The bread will keep well in the freezer. Wrap in plastic, then wrap in foil and freeze.

Cheesy Herb Spread

Cheesy Herb Dip

I attended college at a football school after growing up in a football state. From the time I was in elementary school to my senior year, Friday nights in the fall were spent at a football game. Then I went to college where Saturdays – not just Saturday afternoon but the entire Saturday – were dedicated to a football game.

Basketball season was a consolation prize for the occasional off year when the football team had a tarnished record. You know, something like 9-4 instead of 13-0 or a disappointing but acceptable 12-1 season. Nothing could take the pain away, but the basketball team was the glimmer of hope that could ease our pain.

Yes, we have a problem. No, we are not ready to accept help.

Despite considering basketball as little more than an occasional form of entertainment across an otherwise dull winter, I have always loved it when March Madness rolls around. Not so much for the basketball, but because the tournament signaled spring was just around the corner. Basketball season was coming to an end, and so was my least favorite of the seasons, winter.
Cheesy Herb Dip

I have never once filled out a tournament bracket, but I think the concept as it applies to snacks interests me. Do I have 64 go-to snacks? Probably not, but I am sure I could think of a snack-style sweet 16. In my final four: popcorn, gummy candies, dried fruit (all right, all right, dried fruit with chocolate bits) and chips and dip.

My go-to dip recipe this spring is a quick and easy five-ingredient spread of blue cheese, cream cheese, walnuts, parsley, and chives. Blue cheese brings big – but not overpowering – flavor. Parsley and chives lend the dip a lovely green hue perfect for that other springtime rite of passage – St. Patrick’s Day.

The herby cheese dip pairs well with a sturdy chip like these multigrain and blue corn chips from Food Should Taste Good. Have you tried these chips? Their signature black and white bags have graced grocery store shelves in Charlotte for at least a few years, and I am never disappointed when I pick up a bag.

Before I go on, I want you to know Food Should Taste Good provided their Multigrain and Blue Corn chips (along with a few other varieties) for use in a blog post, but what you are about to read is my own opinion.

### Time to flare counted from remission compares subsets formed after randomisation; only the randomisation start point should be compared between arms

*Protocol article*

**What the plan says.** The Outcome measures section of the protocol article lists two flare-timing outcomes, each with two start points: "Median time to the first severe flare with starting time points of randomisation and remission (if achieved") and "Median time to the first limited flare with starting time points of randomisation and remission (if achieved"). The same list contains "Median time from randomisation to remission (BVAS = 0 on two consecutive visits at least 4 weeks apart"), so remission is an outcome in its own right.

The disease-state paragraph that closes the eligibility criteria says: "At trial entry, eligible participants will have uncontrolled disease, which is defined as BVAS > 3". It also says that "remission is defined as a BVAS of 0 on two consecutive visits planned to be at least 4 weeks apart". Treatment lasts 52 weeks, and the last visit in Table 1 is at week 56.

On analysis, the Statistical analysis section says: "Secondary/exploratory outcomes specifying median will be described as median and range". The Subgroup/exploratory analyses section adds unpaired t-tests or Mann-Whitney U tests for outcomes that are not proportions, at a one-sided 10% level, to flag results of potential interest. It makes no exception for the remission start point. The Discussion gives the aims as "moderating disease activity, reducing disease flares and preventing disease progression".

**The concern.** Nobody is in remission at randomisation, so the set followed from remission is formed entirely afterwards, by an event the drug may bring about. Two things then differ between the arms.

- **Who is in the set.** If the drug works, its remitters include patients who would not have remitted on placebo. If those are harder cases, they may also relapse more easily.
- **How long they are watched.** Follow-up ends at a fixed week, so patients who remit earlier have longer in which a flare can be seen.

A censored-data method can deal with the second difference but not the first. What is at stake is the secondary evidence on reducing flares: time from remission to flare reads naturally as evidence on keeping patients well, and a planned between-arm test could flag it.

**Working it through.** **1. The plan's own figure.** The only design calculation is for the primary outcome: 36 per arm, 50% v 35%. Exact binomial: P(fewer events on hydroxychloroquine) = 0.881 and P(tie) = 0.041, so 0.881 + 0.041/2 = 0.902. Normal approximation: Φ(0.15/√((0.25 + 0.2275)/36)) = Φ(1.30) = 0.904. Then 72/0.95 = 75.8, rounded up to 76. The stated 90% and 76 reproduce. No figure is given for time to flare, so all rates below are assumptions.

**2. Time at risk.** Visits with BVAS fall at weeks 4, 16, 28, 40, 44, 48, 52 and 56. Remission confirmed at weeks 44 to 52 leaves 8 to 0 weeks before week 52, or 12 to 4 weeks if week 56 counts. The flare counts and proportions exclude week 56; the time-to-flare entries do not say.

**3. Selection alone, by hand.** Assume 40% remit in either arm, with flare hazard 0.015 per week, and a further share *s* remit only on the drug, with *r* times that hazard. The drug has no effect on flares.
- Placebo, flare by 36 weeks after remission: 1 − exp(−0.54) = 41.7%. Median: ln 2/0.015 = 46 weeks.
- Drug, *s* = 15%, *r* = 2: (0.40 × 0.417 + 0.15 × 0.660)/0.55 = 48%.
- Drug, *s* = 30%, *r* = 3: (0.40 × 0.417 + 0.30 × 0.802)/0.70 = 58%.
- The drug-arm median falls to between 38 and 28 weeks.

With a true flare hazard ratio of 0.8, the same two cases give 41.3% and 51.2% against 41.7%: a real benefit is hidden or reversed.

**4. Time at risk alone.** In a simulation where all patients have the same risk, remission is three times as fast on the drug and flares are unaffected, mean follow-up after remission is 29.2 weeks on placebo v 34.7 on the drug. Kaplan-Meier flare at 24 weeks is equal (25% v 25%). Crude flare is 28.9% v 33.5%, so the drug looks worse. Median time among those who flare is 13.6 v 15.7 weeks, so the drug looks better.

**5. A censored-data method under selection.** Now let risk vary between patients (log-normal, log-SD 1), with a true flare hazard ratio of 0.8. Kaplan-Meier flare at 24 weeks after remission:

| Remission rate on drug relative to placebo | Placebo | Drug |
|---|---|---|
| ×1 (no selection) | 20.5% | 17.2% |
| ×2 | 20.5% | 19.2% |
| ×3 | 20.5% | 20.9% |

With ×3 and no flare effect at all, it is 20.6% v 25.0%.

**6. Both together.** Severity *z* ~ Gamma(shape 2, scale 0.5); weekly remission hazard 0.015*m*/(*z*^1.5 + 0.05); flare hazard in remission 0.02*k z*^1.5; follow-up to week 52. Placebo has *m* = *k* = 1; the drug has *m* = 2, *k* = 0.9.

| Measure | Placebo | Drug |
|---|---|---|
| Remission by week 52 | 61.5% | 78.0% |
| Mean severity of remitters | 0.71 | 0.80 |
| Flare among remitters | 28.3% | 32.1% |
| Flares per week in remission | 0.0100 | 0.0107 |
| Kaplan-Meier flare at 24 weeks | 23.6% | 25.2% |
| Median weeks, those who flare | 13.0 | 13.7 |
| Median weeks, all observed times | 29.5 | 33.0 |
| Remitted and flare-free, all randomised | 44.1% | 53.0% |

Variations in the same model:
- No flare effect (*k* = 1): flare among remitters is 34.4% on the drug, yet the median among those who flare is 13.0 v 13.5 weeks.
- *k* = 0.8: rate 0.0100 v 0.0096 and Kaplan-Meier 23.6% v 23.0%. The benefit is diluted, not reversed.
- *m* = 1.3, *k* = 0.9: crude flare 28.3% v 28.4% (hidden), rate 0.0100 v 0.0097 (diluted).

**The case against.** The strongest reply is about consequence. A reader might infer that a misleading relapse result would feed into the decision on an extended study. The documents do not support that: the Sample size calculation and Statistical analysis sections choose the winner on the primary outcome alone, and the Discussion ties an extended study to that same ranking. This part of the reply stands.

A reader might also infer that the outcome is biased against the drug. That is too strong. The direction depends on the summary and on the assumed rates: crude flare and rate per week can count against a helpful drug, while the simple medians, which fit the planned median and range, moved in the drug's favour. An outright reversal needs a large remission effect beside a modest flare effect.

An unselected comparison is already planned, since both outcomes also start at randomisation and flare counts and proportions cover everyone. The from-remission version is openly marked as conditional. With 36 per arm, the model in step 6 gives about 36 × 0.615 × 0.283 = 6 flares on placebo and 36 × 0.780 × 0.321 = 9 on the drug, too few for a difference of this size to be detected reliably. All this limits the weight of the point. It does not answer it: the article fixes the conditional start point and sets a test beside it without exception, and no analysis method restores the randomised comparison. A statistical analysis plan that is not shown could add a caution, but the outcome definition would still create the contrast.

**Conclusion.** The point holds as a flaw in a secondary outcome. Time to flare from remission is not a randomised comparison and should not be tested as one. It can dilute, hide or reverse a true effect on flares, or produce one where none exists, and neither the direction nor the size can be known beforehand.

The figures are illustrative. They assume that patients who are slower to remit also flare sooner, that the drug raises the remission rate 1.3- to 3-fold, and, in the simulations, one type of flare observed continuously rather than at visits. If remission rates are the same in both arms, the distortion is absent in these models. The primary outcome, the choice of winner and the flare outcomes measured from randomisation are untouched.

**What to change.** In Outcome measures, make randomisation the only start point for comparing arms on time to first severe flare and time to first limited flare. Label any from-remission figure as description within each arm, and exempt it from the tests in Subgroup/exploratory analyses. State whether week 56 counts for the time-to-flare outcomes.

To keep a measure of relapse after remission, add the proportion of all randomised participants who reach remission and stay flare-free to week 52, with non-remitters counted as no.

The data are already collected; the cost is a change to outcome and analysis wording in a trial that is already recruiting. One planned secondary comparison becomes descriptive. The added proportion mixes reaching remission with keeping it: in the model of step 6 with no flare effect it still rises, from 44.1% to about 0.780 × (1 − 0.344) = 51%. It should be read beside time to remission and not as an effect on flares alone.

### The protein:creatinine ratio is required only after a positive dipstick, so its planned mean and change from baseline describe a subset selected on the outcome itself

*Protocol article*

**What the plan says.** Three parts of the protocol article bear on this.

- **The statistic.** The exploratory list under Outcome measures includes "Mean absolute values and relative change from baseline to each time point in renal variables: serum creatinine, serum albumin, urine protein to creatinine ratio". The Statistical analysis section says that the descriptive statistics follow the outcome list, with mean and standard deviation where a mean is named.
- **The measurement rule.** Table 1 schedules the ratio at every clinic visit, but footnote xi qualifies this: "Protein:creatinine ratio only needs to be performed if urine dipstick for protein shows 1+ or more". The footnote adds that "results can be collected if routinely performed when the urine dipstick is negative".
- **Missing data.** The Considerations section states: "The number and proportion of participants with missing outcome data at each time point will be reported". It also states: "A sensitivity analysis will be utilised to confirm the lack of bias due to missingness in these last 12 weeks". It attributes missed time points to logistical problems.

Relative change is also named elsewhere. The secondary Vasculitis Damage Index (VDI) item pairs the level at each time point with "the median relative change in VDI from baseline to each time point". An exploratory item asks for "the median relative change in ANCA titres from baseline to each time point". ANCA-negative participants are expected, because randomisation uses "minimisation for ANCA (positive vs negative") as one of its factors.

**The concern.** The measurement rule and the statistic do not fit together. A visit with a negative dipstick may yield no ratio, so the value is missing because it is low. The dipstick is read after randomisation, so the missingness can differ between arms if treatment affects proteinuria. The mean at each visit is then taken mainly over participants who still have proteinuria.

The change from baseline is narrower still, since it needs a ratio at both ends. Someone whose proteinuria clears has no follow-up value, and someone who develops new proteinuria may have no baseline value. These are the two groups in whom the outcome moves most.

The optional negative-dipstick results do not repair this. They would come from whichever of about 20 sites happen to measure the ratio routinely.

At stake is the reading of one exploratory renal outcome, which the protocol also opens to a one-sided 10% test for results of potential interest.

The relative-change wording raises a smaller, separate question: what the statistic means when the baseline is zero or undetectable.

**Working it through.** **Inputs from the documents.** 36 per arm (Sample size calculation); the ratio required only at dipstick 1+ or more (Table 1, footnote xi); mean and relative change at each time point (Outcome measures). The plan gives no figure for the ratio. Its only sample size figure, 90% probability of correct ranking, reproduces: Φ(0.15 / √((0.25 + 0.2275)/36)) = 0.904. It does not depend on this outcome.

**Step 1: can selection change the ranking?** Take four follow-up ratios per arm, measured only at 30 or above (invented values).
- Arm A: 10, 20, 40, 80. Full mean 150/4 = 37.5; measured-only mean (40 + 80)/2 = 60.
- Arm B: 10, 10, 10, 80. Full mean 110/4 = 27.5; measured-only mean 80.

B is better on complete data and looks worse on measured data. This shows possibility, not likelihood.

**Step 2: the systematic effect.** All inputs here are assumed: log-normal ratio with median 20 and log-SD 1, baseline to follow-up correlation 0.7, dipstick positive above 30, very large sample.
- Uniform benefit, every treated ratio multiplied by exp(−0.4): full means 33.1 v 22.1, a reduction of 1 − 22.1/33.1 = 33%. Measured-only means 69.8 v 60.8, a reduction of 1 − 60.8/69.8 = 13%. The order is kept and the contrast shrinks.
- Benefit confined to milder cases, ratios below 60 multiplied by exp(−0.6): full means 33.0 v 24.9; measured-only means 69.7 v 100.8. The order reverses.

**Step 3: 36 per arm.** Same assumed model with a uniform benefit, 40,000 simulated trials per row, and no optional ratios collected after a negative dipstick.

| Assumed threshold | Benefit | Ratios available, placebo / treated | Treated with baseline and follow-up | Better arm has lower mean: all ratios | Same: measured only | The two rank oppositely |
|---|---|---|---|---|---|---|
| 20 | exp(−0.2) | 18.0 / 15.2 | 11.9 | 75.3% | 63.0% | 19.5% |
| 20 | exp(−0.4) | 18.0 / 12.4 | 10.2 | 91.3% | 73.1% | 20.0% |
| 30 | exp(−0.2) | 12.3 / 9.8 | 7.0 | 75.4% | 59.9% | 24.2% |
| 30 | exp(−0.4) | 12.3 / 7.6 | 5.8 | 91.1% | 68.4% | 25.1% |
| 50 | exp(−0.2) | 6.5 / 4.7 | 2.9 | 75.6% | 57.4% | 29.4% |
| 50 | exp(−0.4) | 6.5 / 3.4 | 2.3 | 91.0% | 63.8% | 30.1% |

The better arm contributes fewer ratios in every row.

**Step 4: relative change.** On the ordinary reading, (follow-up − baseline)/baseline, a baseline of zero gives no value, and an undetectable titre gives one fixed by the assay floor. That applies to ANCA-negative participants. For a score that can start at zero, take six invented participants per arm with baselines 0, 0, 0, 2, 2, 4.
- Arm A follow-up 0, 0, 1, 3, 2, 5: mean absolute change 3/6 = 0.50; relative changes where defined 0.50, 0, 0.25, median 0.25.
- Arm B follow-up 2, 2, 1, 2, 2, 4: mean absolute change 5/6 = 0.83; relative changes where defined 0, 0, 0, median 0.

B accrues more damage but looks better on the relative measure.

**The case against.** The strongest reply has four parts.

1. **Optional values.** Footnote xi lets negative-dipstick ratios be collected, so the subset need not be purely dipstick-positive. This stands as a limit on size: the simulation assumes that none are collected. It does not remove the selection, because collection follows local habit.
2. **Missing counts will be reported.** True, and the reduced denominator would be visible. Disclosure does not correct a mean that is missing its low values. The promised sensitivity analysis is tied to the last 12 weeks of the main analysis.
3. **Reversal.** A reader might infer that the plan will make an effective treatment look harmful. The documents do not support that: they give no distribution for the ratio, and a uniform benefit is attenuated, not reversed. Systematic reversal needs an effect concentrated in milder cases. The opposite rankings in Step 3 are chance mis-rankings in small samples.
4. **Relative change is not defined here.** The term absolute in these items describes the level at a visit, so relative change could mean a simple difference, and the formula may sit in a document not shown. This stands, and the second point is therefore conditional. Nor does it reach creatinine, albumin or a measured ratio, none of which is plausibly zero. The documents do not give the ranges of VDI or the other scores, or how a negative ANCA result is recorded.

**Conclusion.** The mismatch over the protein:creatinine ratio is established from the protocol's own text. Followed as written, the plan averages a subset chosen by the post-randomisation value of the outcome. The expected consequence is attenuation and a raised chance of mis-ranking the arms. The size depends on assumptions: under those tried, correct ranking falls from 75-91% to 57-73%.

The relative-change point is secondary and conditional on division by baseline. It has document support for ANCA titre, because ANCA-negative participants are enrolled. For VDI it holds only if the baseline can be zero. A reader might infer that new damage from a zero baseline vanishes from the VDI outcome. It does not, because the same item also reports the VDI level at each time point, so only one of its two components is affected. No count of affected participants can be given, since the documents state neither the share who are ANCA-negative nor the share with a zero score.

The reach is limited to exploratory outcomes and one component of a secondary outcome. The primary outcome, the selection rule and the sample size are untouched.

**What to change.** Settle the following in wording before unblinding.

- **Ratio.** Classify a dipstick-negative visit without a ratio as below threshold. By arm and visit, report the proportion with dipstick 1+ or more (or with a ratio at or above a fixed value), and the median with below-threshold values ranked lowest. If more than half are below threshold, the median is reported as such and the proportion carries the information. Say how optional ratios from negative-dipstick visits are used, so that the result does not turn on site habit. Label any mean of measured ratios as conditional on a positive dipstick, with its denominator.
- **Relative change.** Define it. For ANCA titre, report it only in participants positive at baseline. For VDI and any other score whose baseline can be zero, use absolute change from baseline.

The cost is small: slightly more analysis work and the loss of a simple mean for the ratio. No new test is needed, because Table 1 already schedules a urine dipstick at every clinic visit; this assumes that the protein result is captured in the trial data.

Cheesy Herb Dip

(As an aside, a friend recently said to me, “What’s your opinion on such-and-such? I’d really like to know because you always have one.” She meant it with the utmost kindness, but apparently I have a reputation for being opinionated.)

Despite ranking chips and dip in my snack Final Four, chips and salsa would not even make it into my Sweet 16. It’s not that I don’t like tortilla chips; it’s just that I like potato chips better. These Food Should Taste Good chips change that. (Their sweet potato chips are my favorite.)

Both the Multigrain and Blue Corn variety are sturdy – they can stand up to a thick dip – but at the same time are light and not too filling. This makes their chips a snack I am happy to eat on their own as well as paired with something like the dip I made here. The company describes the chips as having a “distinctly nutty flavor” and I agree. The flax seeds also really stand out in a way I just love.

All this good taste aside, the chips are cholesterol free and contain no artificial colors, flavors, or preservatives. So not only do the chips taste good, they are good. Plain and simple. Enjoy!

Cheesy Herb Spread
Prep time
Cook time
Total time
Serves: 6 servings
  • 2 tablespoons walnuts
  • 2 tablespoons chopped fresh parsley
  • 2 tablespoons chopped chives
  • ½ cup blue cheese crumbles
  • 1, 8-ounce package cream cheese
  1. Process the walnuts, parsley, and chives in a food processor until finely chopped.
  2. Transfer the nut and herb mixture into a small bowl, and stir in blue cheese.
  3. Next place the cream cheese in the bowl of the food processor, and process until smooth.
  4. Now add the herb mixture to the cream cheese, and process until thoroughly blended.
  5. Serve at room temperature.
The dip is good to serve immediately, but the flavors truly meld when made one day before.
Don't like blue cheese? Substitute feta cheese crumbles instead.
Food Should Taste Good provided a bag of both their Multigrain and Blue Corn chips seen here, as well as a bag each of their Guacamole, Sweet Potato, and Jalapeno with Cheddar chips for use with a recipe of my choice. Check out their website for more great dip recipes!